Meet the High Diver’s Mother, Anna B. Anderson

Anna B. Anderson gravestone in the N.V.A. Burial Grounds

Anna B. Anderson gravestone in the N.V.A. Burial Grounds

Kensico Vaudeville Project #: 3
Name: Anna Bylund Anderson
Act: None
Born: 31 July 1868, Salt Lake City
Died: 26 Mar 1929, New York City

Anna Bylund Anderson

Anna Bylund Anderson

This is the final resting place of a woman whose only tie to show business was her daughter, a vaudeville swimmer and high diver.

Anna Susanna Bylund was born 31 July 1868 in Salt Lake City, Utah, to immigrants from Norway and Sweden. In 1890 she married George A. Anderson, a recent arrival from Oslo. He drove a horse and carriage in Salt Lake and Butte, Montana. The couple had two daughters, Lucile, in 1892, and Inez, in 1895. In 1900 while living in Butte, her husband was accidently run over by his team of horses, and died shortly thereafter. Anna and her two girls moved back to Salt Lake, where she ran a boarding house.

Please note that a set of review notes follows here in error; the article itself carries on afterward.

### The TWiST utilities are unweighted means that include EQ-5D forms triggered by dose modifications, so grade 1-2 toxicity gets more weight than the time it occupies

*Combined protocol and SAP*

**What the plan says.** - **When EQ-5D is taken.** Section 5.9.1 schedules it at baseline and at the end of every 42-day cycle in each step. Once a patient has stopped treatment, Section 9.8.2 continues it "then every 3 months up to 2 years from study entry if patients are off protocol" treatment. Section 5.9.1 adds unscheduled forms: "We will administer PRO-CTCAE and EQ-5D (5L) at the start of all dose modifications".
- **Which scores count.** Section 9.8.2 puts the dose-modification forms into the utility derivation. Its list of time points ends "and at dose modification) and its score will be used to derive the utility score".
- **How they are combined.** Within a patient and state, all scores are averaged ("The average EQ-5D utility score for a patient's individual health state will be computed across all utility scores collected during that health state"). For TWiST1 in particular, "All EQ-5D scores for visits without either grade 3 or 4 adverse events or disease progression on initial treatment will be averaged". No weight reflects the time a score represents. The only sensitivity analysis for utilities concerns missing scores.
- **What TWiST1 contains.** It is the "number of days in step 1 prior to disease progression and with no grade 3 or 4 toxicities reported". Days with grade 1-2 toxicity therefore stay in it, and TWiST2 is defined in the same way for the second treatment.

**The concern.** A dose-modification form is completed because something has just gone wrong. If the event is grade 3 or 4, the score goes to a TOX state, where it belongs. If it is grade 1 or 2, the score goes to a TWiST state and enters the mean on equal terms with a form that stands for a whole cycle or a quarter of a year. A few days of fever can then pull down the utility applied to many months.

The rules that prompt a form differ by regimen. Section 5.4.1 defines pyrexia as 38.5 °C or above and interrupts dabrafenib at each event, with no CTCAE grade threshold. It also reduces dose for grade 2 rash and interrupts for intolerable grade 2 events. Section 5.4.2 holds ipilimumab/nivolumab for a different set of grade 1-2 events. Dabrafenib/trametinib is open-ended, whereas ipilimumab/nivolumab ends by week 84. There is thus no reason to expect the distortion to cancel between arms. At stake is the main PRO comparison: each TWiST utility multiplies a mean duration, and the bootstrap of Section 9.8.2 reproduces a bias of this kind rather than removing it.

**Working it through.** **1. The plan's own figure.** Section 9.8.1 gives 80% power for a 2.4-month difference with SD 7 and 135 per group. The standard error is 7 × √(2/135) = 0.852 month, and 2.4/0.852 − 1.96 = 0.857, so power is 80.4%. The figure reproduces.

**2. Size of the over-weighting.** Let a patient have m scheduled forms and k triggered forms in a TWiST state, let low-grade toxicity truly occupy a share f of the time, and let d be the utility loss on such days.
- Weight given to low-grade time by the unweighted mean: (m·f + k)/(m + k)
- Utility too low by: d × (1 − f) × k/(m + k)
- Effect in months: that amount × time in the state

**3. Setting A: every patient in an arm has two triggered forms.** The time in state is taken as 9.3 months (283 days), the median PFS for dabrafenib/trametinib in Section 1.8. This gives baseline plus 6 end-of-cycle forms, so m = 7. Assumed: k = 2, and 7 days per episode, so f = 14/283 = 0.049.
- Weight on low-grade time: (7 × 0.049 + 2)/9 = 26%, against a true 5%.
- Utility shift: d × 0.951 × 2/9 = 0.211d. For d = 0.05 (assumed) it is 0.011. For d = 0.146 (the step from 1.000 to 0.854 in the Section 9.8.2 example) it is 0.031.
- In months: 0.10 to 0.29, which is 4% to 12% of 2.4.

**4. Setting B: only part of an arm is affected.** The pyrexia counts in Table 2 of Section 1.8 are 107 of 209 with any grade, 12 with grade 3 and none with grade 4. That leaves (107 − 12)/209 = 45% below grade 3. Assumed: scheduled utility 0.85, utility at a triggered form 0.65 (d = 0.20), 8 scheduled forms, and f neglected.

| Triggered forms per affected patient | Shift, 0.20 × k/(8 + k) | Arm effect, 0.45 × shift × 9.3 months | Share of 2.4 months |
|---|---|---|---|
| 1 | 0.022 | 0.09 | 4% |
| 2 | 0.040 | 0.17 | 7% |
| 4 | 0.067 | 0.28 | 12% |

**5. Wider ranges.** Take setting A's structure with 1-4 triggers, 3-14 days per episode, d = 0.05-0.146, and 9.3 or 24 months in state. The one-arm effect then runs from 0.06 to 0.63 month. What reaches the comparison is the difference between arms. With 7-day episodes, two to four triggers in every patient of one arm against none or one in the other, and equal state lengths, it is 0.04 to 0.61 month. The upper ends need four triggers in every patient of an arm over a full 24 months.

After high school Lucile became a stenographer. She took up swimming and high diving; following the path set by swimming star Annette Kellerman. She toured the nation with Lucile Anderson’s Diving Girls for Frank Melville, Lucile Anderson and her Submarine Girls and Marine Marvels, and Lucile Anderson and her Bevy of Diving Nymphs. She toured the carnival, circus, and vaudeville circuits from 1912 through World War II. Lucile was the women’s world high-dive champion, 102 feet.

When she was around 54, Anna Anderson moved to New York to live with Lucile. She died in a tenement at 74 W. 38th Street on 26 March 1929 in Manhattan, after catching pneumonia. It can be assumed that since Lucile was in vaudeville, she had her widow mother interred in the National Vaudeville Association burial plot. This is why she has a stone gravestone and not a N.V.A. marker.

Daughter Lucile retired to Florida, where she died in 1983. Her swimsuits, scrapbooks, and vaudeville photos were donated to Fort Lauderdale’s International Swimming Hall of Fame in 2008.

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  • White Family Tree, Web, accessed 18 March 2015.
  • The New York Clipper, 7 March, 1917, p. 14
  • International Swimming Hall of Fame, Web, accessed 18 March 2015.
  • Old Fulton New York Post Cards
  • Trav S.D. No Applause—Just Throw Money, The Book That Made Vaudeville Famous (Faber and Faber, 2005).
  • American Vaudeville Museum